Commercial forest rights that create incentives for Malawians to plant trees on farm for food and fuel are essential for REDD+ and climate change adaptation.
Last month (23–24 June), I attended a meeting in Bunda College, Malawi to discuss the latest satellite maps of forest cover loss and biomass in Malawi. The title — “MRV in woodland nations 2011” — may have sounded somewhat academic for technophobes like myself, but the research findings presented were anything but.
The latest work on monitoring, reporting and verification (MRV) for reducing emissions from deforestation and forest degradation (REDD+) shows that Malawi is in deep environmental trouble. Maps of the net primary biomass production appropriated by humans indicate figures exceeding 100 per cent for much of South-West Malawi. In other words, Malawi’s biomass is starting to go into the red — demand is exceeding supply.
Growing populations require so much food, energy and construction materials that existing patterns of land use cannot keep up. Government fertiliser subsidies have held off an immediate food security crisis but are unlikely to be financially sustainable in the long term.
For the first time, accurate maps of forest cover loss between 2001 and 2009 produced by the University of Edinburgh show the impact of this biomass deficit on the country’s forest. Deforestation is running at 3.49 per cent (approximately 100,000 hectares each year). A new biomass map of Malawi produced by the Woods Hole Research Centre highlights how remaining stocks of woody biomass are almost exclusively found in forest and wildlife reserves and national parks.
The problem is that these protected areas are being hammered to meet the energy needs of the 93 per cent of Malawians that rely, for cooking, on fuelwood and charcoal production (which is also the country’s third largest industry in economic terms, employing 133,000 people). But the problem is even more serious outside these protected areas. Models of deforestation by Mzuzu University suggest that at current rates of tree consumption and replanting, Malawi’s off-reserve tree cover will be totally exhausted by 2024.
A notable absence
Not only does Malawi have to contend with rapidly disappearing forests; the country is also among the world’s most vulnerable to climate change. Roughly 90 per cent of Malawians depend on rain-fed subsistence agriculture for food and the country lies 15th on Maplecroft’s Climate Change Vulnerability Index, which lists extreme vulnerability to climate change.
Yet the country is notably absent from both World Bank Forest Carbon Partnership Facility (FCPF) and UN-REDD+ initiatives, which tend to focus on more heavily forested countries such as those in the Congo Basin.
Perhaps the omission arises from the combination of low forest biomass and small spatial area found in Malawi. But the exclusion is surprising given 2010 FAO Forest Resource Assessment data, which show that more than half (54 per cent) of African deforestation-related emissions come from woodland nations like Malawi — compared with less than a quarter (21 per cent) from forested nations such as those in the Congo basin.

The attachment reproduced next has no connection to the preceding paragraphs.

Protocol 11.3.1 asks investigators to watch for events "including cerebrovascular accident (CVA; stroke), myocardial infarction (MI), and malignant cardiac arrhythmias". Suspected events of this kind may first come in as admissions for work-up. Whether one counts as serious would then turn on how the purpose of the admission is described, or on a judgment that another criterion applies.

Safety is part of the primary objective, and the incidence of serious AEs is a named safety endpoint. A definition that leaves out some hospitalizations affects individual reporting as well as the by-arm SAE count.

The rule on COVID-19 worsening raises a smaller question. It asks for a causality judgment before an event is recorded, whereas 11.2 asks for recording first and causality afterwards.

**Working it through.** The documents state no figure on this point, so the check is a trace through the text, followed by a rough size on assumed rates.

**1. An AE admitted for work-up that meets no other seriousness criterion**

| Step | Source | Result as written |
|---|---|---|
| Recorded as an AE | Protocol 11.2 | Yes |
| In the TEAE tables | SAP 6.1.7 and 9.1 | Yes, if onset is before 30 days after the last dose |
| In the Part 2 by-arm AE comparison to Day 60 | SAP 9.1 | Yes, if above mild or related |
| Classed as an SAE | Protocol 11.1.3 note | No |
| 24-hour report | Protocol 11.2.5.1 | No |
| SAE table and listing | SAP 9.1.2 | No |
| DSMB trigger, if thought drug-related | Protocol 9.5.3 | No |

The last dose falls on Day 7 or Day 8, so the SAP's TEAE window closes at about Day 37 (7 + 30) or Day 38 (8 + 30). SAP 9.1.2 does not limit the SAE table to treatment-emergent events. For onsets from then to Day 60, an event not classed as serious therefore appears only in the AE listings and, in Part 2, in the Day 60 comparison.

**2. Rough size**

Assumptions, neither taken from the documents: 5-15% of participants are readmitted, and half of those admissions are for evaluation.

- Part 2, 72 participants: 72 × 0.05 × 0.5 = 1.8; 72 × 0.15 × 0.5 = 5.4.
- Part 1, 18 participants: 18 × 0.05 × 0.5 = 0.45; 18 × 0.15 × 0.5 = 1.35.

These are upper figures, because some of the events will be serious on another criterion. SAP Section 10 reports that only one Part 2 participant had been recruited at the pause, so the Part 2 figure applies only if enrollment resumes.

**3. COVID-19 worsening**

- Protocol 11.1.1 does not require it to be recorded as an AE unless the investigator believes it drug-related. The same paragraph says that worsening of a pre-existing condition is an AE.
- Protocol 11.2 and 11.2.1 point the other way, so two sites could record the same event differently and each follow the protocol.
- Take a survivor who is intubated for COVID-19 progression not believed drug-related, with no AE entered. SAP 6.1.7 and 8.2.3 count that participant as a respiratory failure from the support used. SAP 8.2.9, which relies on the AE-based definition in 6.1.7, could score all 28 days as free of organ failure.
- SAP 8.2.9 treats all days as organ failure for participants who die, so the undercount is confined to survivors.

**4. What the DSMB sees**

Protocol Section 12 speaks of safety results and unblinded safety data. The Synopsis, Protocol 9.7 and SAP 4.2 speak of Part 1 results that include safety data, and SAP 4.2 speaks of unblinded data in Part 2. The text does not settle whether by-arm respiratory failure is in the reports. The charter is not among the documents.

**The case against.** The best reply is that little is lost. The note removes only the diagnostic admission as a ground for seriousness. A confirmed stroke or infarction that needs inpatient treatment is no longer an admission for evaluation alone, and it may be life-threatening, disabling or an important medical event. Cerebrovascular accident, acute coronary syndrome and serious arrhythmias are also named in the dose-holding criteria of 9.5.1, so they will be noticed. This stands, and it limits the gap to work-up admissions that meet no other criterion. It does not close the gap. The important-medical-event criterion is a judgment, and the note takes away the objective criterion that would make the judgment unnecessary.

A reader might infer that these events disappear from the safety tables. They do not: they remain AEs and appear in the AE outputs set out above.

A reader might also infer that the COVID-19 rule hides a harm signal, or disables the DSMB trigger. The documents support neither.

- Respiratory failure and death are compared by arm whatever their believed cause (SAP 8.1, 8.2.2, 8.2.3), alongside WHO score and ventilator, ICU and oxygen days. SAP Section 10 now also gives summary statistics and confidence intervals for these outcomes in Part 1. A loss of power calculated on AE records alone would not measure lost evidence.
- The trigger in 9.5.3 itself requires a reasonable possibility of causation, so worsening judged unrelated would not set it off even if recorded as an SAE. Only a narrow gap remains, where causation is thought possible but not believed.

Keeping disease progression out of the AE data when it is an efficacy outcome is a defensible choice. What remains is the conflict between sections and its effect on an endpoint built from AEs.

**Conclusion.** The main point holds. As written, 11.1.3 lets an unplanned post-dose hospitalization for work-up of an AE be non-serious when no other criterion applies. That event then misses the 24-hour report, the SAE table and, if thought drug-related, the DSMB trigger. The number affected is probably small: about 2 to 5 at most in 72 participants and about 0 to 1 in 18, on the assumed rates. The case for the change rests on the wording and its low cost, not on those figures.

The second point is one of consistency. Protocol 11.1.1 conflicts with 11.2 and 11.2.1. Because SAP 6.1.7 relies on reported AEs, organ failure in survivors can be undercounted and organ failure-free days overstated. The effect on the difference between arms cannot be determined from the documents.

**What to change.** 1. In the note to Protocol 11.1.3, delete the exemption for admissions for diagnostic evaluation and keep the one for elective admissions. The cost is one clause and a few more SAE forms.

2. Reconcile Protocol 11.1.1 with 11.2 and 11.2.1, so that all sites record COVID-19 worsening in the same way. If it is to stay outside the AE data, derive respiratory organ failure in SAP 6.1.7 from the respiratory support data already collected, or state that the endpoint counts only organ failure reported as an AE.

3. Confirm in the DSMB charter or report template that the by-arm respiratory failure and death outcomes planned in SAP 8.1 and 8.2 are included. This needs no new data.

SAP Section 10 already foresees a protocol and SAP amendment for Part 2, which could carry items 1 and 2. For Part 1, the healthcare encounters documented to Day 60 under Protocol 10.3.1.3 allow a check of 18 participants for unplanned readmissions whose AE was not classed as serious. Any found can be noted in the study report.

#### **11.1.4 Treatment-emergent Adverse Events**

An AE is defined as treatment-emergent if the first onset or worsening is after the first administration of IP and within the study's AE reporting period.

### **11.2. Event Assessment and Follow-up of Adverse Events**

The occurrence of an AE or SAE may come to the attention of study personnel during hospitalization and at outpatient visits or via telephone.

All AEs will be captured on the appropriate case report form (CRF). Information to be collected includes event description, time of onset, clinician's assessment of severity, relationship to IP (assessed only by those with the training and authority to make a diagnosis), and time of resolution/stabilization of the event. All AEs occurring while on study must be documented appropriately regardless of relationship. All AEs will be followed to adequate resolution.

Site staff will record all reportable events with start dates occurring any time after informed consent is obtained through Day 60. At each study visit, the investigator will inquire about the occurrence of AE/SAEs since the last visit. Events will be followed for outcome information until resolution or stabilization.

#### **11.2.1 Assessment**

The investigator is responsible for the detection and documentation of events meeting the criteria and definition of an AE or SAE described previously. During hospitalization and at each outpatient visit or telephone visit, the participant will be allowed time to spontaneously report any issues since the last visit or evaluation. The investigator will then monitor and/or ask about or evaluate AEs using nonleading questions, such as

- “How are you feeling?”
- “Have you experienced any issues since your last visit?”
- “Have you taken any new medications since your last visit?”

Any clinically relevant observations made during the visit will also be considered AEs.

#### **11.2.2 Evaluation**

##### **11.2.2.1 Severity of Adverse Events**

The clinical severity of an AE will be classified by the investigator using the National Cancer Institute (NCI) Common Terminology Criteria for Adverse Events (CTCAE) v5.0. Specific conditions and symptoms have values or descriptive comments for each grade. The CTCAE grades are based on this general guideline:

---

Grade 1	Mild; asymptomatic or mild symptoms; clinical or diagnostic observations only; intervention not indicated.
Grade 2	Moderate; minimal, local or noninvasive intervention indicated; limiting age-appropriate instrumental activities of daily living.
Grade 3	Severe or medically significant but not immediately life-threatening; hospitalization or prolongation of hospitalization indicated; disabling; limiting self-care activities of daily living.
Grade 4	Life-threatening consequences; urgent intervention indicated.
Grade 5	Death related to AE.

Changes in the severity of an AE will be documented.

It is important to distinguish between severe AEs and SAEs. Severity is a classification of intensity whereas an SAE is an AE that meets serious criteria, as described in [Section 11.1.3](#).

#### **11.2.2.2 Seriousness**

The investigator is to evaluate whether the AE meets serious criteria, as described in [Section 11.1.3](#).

It would also seem sensible to prioritise support to countries where forest restoration maximises benefits for the poor and helps them adapt to climate change — another reason not to forget Malawi in REDD+.
REDD+ programme priorities
Malawi’s Forest Governance Learning Group (FGLG) has already begun exploring if and how REDD+ finance could help turn things around for the country. But a major stumbling block is that Malawi as yet has no national REDD+ programme!
What should the priorities of such a programme be? While this is clearly matter for national discussion, the focus will certainly have to be on hard-hit community areas off-reserve. And it will certainly have to grapple with both agricultural intensification — to provide food for growing populations — and sustainable biomass energy supply — to provide the means for cooking that food.
Providing more secure tenure and commercial incentives to plant suitable agroforestry trees that can fix nitrogen and improve soil fertility while also producing saleable products (including fuelwood) would seem an obvious priority. A national programme will also have to use robust transparency and anti-corruption measures to tackle the propensity of elites, both within and outside the government, to capture timber and charcoal revenues.
Past experience within the Malawi FGLG and Forest Connect initiatives suggest that communities do not engage in tree planting unless they have secure commercial tenure over the trees they plant — and that this security must involve both national legislative security and agreed land use by traditional leaders within the clan system.
In effect, a national REDD+ programme must make it in the commercial interests of Malawian farmers to grow trees on farm — both to increase agricultural productivity through agroforestry and to meet local energy needs.